A Gift from Haiti
When I first went to Haiti in 2003, I wasn’t entirely prepared — because who could be? — for the poverty I encountered. Our pink-painted guesthouse, hidden behind bougainvillea on a crowded dirt road in a middle-class neighborhood of Port au Prince, was next door to an orphanage for disabled children. The orphanage wasn’t our reason for being in Haiti, but we were bristling with purpose and a desire to help, so our little group decided to walk right up and ask for a tour. The orphanage was run by two Haitian men who looked to be in their late 20s. They’d taken over when the previous director, an American missionary, developed a pill and alcohol addiction and one night let an unattended kerosene lamp topple over, burning several of the children so badly that they were now bed-ridden.
The two-story concrete building seemed strangely quiet and still, and we found that the children were tucked away in their beds though it was barely dinnertime. Like the rest of the neighborhood, the orphanage experienced daily power failures and water shortages. Their biggest current need, our tour guide told us, leading us through a dim and barren common room, was soap. We asked for clarification. Some special kind of soap? A clinical soap? Just soap, he told us.
We looked into a room where one of the co-directors was holding up a bag of liquid food, letting it drip into the stomach tube of a hydrocephalic girl. The other children who needed pureed food were out of luck — the orphanage’s single blender was broken. We walked from room to room, stroking children as they lay with wide eyes in their oversized cribs.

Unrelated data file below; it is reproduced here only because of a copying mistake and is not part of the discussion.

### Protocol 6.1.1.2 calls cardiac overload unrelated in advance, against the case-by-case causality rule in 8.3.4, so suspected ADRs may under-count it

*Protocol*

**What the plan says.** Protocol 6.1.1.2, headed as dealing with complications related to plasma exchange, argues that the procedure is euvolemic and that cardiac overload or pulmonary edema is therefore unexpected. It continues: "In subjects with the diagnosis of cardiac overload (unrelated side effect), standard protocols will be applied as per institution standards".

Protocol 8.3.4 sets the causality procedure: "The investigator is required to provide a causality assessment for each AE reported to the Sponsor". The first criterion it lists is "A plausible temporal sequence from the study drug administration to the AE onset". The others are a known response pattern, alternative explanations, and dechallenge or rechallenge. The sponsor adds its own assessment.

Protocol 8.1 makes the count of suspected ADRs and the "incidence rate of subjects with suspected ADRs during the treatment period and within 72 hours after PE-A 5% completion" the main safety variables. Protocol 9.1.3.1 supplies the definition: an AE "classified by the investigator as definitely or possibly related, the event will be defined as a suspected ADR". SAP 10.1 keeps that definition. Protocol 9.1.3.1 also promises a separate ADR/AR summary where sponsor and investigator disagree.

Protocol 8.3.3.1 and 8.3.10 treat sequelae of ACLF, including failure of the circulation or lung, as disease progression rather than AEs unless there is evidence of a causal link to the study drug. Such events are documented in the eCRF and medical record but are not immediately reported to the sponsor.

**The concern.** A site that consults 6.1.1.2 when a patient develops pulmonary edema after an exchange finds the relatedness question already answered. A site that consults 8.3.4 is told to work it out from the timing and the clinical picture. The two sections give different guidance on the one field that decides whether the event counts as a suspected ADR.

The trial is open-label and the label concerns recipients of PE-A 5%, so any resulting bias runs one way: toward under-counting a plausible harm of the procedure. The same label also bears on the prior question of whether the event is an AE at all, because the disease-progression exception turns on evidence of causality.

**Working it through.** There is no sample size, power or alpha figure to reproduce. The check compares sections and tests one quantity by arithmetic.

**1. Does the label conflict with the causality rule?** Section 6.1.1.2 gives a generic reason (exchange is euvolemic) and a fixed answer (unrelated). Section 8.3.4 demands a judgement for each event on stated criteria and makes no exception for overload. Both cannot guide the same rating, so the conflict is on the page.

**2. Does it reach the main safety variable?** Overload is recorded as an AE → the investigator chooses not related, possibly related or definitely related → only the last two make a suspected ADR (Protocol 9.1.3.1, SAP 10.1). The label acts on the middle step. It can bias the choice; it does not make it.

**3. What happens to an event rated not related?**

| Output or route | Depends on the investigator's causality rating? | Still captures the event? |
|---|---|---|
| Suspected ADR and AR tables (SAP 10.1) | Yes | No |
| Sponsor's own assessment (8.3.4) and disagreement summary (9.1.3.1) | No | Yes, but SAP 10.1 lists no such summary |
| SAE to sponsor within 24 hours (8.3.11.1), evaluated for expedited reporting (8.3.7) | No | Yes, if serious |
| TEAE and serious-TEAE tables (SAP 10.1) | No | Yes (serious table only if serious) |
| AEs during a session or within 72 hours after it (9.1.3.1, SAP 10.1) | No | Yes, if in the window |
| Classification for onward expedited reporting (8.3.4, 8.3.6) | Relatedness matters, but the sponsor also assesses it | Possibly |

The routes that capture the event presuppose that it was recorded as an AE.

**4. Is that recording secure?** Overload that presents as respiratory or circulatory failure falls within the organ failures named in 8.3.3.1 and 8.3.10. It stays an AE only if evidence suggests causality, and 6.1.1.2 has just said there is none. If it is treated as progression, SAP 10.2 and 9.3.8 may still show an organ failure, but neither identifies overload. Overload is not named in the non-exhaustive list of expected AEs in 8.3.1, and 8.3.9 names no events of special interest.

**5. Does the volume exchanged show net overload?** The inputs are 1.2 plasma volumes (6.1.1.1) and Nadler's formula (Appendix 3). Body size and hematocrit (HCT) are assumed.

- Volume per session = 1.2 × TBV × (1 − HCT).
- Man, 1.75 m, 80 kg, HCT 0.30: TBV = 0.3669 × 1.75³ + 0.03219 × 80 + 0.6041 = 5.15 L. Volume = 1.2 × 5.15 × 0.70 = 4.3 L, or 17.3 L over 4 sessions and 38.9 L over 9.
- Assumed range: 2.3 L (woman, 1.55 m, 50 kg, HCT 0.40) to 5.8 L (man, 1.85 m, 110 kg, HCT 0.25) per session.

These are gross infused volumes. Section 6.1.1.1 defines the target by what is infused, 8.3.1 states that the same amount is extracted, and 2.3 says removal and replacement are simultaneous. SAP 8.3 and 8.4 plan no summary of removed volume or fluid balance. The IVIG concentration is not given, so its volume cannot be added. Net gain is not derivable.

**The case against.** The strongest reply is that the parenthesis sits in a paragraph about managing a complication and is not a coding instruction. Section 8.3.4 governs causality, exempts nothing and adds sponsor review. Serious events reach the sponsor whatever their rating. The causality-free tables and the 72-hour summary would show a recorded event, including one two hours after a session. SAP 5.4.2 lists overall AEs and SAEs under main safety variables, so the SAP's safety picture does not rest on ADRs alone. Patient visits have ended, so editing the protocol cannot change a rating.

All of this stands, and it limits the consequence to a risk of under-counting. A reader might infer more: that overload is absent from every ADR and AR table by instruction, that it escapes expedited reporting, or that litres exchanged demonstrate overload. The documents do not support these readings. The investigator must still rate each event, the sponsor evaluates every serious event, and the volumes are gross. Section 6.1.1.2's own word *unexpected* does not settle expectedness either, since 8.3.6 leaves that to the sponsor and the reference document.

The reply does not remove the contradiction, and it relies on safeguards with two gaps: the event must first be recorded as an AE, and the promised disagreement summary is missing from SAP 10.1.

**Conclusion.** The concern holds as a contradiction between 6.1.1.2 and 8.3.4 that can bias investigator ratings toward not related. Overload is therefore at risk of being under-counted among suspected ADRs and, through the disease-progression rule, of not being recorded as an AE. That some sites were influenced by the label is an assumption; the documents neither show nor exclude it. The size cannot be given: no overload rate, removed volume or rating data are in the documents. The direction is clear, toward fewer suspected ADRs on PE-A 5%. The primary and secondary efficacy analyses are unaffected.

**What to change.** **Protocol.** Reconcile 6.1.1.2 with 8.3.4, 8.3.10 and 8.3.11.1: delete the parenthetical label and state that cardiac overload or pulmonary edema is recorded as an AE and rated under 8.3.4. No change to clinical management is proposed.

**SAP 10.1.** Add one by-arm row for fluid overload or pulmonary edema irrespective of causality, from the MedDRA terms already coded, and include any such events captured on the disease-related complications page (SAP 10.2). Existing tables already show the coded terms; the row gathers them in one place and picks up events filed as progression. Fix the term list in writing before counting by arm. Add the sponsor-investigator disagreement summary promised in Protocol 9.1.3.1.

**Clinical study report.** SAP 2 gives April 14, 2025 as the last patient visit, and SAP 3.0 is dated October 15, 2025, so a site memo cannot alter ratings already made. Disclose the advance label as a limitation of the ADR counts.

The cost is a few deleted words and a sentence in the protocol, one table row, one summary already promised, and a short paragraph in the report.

Finally, I began to hang back from the group, overcome by dread. I couldn’t bear it — on some cellular level, I simply could not bear to see another thing in this place. I stood motionless while the rest of the group went on. Eventually, with the last of them disappearing around a corner, I forced myself to move.
As we gathered at the door to leave, one of the ladies with us burst into tears. Our tour guide looked at her blankly. We’d brought some 500 bars of soap with us to Haiti, and we scurried back to our guesthouse to fetch a few for them. I sent a blender when I got home, but it took two months to arrive. I don’t know if the orphanage survived the 2010 earthquake, but, given its location, I suspect it didn’t. Now when I go on site visits to child welfare agencies in the United States, agencies close to home and with many serious problems of their own, I bring with me the one gift manufactured only in places like Haiti: perspective.
Melanie Wilson is Youth Catalytics’ Research Director.